Earnings

Advance Auto Parts shares plummet 35% after dismal results, cuts to outlook and dividend

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Customer vehicles sit parked outside an Advance Auto Parts automotive supply store in La Grange, Kentucky.
Luke Sharrett | Bloomberg | Getty Images

Shares of Advance Auto Parts plummeted roughly 30% during early trading Wednesday after the company’s fiscal first-quarter earnings significantly missed Wall Street’s expectations and executives slashed the retailer’s yearly guidance and quarterly dividend.

The Raleigh, North Carolina-based auto parts supplier blamed its dismal results and bleaker outlook on higher-than-expected costs for its professional sales, inflationary pressure, supply chain problems and an unfavorable product mix.

The company’s earnings per share for the period came in at just 72 cents, compared with an expected $2.57 per share, according to average analyst estimates compiled by Refinitiv. Its quarterly revenue of $3.42 billion slightly missed expectations of $3.43 billion.

“We expect the competitive dynamics we faced in the first quarter to continue, resulting in a shortfall to our 2023 expectations. We have reduced our full-year guidance and our board of directors made the difficult decision to reduce our quarterly dividend,” CEO Tom Greco said in a statement.

Shares of other auto parts suppliers such as O’Reilly Automotive and AutoZone were also lower Wednesday. However, some Wall Street analysts believe Advanced Auto Parts’ problems could be more operational than industrywide.

“In our view, AAP issues are, likely, largely its own, and could suggest improved market share opportunities for Outperform-rated AutoZone (AZO) and O’Reilly Auto (ORLY),” Oppenheimer analyst Brian Nagel said in an investor note Wednesday.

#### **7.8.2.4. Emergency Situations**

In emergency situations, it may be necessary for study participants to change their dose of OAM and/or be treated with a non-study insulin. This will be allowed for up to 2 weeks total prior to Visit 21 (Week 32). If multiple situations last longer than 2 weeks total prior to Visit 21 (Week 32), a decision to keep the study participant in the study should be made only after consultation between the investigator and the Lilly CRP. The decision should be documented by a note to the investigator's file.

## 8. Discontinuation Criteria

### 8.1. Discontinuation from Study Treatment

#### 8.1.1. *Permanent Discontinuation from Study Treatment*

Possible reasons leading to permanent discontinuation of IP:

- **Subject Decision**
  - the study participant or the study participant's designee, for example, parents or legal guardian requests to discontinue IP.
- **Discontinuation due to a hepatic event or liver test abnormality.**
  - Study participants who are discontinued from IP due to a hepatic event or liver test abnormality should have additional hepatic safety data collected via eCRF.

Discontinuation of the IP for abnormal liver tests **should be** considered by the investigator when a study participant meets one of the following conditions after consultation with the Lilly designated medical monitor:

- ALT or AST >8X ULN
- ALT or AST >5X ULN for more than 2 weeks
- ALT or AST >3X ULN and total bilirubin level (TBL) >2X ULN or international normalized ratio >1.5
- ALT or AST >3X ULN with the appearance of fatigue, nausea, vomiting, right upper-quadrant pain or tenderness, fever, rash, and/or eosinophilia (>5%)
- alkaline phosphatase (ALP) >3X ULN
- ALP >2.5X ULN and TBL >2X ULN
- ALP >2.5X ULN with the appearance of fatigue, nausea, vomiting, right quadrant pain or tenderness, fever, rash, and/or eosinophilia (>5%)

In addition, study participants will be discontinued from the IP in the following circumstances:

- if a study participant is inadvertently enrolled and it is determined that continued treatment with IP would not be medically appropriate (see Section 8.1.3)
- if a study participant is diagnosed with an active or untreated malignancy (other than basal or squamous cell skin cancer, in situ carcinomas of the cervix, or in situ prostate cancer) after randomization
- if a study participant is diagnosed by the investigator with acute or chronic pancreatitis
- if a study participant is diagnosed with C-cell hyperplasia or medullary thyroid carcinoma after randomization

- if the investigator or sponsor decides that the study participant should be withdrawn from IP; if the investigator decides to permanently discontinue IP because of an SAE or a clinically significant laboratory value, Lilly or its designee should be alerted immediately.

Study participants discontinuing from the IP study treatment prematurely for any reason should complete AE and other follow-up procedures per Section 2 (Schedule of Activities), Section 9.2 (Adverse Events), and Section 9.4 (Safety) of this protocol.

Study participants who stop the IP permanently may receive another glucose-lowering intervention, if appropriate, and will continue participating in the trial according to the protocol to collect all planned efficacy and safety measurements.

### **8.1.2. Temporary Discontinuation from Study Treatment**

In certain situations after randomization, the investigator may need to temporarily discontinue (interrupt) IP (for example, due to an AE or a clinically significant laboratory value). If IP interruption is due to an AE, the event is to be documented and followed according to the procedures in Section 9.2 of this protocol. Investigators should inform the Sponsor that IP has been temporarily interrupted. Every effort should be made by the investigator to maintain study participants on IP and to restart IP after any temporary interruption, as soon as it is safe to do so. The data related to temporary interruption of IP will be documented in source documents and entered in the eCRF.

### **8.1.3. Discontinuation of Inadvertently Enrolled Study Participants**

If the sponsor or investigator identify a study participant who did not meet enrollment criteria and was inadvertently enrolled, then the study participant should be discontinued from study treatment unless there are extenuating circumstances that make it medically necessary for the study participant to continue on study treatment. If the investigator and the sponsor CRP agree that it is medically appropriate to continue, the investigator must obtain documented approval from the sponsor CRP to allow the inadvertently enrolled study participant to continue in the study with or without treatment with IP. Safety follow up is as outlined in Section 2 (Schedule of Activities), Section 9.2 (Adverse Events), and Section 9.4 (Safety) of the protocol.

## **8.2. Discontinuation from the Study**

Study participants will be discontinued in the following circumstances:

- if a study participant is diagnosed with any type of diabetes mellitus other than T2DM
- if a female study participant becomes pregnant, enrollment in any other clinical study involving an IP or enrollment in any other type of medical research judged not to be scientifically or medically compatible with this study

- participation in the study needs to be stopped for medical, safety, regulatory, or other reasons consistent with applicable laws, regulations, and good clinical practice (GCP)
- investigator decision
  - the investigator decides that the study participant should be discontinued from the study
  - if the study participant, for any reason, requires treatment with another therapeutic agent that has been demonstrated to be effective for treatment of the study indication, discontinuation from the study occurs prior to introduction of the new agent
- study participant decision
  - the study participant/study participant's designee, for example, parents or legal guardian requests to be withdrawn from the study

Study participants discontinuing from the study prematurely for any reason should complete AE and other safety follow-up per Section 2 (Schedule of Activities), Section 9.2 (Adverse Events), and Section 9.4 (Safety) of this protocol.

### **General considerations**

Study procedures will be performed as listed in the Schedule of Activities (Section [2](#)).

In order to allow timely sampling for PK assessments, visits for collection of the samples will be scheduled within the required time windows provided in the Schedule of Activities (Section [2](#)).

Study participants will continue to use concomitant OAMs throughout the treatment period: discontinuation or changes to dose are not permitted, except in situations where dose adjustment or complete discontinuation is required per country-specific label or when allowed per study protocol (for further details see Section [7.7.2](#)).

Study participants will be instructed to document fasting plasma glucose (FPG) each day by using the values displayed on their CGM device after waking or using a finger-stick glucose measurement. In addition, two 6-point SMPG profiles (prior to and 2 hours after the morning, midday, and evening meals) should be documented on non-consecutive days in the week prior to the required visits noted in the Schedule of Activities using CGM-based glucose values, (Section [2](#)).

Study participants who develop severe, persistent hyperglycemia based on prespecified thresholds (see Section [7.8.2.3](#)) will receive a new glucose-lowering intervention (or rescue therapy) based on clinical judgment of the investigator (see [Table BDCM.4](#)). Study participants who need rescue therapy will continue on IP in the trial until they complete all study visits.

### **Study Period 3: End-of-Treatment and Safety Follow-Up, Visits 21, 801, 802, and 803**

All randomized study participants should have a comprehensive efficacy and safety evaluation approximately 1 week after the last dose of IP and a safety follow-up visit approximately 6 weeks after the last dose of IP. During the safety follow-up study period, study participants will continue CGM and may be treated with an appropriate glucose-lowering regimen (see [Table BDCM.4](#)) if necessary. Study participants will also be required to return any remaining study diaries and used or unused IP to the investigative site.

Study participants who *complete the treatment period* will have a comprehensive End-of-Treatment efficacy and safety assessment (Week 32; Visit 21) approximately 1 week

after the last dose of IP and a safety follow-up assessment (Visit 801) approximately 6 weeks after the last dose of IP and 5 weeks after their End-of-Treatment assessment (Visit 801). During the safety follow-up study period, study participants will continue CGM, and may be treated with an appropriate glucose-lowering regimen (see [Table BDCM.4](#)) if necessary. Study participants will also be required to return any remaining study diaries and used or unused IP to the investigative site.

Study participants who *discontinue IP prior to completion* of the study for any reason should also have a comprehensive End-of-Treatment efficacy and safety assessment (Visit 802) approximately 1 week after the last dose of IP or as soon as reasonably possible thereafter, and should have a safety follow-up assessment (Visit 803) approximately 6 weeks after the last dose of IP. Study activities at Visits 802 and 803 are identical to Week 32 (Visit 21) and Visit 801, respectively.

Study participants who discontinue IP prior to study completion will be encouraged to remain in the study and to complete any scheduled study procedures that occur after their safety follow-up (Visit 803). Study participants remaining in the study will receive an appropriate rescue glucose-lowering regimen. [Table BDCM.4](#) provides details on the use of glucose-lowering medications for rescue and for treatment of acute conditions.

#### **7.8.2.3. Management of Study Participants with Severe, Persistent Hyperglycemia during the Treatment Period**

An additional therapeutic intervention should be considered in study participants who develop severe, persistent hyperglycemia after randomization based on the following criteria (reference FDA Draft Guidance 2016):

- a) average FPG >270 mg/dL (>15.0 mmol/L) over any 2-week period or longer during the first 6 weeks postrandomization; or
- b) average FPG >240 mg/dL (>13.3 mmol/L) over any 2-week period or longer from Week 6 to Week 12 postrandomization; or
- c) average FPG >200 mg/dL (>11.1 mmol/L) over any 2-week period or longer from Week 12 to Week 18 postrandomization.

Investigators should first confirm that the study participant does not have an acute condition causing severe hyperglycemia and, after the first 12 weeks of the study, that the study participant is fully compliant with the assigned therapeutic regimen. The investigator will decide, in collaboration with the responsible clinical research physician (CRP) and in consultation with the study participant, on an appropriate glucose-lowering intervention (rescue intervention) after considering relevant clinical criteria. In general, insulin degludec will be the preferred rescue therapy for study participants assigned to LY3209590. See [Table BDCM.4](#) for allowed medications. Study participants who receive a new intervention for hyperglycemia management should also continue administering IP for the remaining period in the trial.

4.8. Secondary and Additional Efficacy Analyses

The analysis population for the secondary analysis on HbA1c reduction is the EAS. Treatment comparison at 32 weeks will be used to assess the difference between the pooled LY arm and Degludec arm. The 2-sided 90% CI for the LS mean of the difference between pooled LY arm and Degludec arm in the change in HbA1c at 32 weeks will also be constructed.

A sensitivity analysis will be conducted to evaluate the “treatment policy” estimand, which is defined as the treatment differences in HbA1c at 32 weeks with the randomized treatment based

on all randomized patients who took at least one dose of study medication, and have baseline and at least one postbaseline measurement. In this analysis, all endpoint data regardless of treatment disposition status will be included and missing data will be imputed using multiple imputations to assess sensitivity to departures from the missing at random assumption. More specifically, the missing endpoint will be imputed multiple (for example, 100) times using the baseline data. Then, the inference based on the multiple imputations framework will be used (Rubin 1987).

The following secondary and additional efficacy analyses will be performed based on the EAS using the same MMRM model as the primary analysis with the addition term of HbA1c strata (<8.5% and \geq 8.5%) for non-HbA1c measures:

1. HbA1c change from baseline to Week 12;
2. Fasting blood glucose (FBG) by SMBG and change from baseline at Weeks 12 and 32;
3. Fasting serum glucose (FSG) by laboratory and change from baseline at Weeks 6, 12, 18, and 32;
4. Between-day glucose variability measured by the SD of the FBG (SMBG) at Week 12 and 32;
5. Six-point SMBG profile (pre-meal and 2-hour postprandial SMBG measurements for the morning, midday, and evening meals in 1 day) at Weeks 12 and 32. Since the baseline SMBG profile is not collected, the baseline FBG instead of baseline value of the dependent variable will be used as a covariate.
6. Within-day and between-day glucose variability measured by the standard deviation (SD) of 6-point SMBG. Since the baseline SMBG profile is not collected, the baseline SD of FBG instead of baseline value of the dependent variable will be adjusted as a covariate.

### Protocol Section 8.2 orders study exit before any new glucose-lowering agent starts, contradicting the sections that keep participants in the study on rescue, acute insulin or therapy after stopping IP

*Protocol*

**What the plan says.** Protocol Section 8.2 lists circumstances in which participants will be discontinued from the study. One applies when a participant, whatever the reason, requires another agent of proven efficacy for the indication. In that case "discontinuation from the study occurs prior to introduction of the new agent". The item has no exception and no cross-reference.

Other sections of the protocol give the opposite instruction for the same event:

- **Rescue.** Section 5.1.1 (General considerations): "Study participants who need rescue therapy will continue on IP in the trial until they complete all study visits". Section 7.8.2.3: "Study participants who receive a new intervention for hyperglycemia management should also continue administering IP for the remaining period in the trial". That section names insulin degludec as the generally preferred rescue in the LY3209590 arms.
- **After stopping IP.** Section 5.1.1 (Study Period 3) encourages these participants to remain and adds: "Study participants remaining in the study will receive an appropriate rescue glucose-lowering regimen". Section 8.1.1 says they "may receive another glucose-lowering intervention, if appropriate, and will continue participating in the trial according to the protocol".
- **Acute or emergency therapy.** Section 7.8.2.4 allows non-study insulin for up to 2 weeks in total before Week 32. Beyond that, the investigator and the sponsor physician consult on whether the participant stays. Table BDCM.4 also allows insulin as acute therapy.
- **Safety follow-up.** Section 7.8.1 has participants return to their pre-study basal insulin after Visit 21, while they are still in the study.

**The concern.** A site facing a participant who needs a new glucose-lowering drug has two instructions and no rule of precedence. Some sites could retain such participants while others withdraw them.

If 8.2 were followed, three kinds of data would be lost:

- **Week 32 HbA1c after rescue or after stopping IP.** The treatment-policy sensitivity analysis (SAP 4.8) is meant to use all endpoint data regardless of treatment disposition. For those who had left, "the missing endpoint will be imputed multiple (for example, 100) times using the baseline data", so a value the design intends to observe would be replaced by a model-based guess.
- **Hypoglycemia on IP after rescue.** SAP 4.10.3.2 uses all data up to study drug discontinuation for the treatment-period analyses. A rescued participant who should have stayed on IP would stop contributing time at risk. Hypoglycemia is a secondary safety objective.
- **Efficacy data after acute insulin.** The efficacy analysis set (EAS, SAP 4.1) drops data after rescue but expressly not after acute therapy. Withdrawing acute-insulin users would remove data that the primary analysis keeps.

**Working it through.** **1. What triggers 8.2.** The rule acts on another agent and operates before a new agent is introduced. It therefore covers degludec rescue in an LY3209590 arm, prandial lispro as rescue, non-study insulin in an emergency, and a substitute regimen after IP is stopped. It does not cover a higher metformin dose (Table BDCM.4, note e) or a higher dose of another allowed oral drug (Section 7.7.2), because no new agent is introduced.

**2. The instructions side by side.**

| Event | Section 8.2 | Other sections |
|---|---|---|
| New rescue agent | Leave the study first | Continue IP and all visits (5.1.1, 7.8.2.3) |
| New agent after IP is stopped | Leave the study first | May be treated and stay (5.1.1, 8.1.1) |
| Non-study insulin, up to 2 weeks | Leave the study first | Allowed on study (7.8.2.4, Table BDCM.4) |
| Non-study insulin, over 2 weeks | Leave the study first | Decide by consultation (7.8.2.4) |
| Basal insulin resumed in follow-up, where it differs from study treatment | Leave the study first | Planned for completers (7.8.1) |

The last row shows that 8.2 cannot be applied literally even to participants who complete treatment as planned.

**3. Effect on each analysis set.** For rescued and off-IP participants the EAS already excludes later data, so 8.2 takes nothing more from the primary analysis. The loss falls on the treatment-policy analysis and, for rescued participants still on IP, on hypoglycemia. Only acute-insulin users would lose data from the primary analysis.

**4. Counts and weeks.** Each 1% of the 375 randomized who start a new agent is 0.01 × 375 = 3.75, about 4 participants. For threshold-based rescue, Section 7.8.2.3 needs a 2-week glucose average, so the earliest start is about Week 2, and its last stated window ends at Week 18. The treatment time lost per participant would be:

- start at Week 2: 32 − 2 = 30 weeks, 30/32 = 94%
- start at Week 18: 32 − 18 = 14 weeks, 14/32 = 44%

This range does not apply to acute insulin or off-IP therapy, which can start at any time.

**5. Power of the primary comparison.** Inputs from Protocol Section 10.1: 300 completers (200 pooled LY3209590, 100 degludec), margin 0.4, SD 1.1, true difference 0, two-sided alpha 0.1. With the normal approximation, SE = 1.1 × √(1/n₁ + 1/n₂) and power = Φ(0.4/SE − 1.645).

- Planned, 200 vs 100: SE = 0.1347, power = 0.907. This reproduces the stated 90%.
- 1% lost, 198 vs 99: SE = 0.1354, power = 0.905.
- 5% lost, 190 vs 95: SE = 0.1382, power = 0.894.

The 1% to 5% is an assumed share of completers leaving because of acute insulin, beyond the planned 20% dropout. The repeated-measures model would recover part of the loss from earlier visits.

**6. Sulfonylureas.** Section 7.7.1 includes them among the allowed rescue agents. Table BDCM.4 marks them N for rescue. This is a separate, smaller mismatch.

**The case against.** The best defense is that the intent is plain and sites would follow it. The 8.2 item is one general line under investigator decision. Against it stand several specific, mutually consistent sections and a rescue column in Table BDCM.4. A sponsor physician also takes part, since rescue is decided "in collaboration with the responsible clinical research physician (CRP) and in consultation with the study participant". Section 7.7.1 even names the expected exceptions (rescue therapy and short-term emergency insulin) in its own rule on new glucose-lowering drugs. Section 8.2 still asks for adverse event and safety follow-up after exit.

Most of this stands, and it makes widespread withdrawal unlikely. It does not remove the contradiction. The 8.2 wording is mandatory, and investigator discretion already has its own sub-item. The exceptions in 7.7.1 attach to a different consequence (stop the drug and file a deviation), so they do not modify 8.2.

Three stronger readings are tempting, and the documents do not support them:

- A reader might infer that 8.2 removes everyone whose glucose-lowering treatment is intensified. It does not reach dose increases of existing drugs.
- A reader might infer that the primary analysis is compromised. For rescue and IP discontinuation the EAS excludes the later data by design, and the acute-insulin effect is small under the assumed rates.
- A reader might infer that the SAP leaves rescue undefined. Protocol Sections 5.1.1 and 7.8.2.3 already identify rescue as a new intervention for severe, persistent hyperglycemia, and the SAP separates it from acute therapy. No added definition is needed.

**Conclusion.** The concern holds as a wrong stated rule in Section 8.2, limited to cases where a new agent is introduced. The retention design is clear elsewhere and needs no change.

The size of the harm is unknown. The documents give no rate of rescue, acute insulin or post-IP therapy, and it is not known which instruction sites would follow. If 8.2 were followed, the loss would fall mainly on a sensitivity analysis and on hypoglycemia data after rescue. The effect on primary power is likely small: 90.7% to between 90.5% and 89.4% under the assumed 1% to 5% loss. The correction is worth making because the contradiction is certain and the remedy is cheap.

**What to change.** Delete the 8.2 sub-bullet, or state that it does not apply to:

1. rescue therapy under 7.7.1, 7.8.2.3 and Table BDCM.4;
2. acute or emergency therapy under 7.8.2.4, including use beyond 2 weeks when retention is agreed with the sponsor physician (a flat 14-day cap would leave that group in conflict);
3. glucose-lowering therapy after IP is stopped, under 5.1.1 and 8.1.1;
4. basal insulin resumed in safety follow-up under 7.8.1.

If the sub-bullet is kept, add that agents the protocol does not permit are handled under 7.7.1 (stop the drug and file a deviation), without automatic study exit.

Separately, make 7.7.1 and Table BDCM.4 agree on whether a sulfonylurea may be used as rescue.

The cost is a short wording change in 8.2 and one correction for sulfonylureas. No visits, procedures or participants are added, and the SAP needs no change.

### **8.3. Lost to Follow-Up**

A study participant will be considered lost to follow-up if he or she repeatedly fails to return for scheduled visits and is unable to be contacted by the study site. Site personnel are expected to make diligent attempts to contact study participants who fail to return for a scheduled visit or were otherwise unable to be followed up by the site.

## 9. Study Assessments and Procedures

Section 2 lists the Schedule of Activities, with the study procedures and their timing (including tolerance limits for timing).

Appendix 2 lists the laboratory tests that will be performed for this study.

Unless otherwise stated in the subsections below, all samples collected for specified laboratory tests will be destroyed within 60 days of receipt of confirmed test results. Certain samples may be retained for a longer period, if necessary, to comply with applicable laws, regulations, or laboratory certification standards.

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Shares of Advance Auto Parts since the company’s shares peaked in early January 2022 at more than $244 per share during intraday trading.

In its quarterly release, Advance Auto Parts declared a dividend of 25 cents per share to be paid out in July. In its prior-quarter earnings, Advance Auto Parts declared a dividend of $1.50 per share.

The company also cut its full-year profit outlook and now expects earnings per share of between $6 and $6.50, down from a previously stated range of $10.20 to $11.20. That’s despite lowering its net sales expectations by a range of just $200 million to $300 million, signaling operational problems with margins.

For the first quarter, the company’s net sales rose 1.3% to $3.4 billion compared with a year ago. Its gross profit declined by 2.4% to $1.5 billion.

Net income for the period was $42.7 million, or 72 cents per share, down from $139.8 million, or, $2.28 per share, a year earlier.

“While we anticipated the first quarter would be challenging, our results were below our expectations,” Greco said.

Shares of auto parts suppliers greatly benefited in recent years amid inflated prices of new and used vehicles due to tight supplies. Tight inventories and higher prices, resulting from production stoppages from the coronavirus pandemic and supply chain issues, led many car owners to keep their vehicles for longer, meaning more repairs and maintenance.

Shares of Advance Auto Parts peaked at more than $244 per share in January 2022. They’ve steadily declined since then. Wednesday marks the first time since April 2020 that the stock traded for below $100 per share. It opened Wednesday at $79.23 per share.

“We have followed AAP and the auto parts retail sector for many years. We have consistently maintained the view that underlying, likely structural issues impact the AAP business model and prevent even solid operational teams from driving sustained sales and profit expansion at the chain,” Nagel said.

UBS analyst Michael Lasser, in an investor note Wednesday, said Advance Auto Parts’ results “reflect the challenges of trying to catch up in an industry that is competitive and filled with good operators.”

– CNBC’s Michael Bloom contributed to this report.

Correction: Average analyst estimates were compiled by Refinitiv. An earlier version misspelled the firm’s name.

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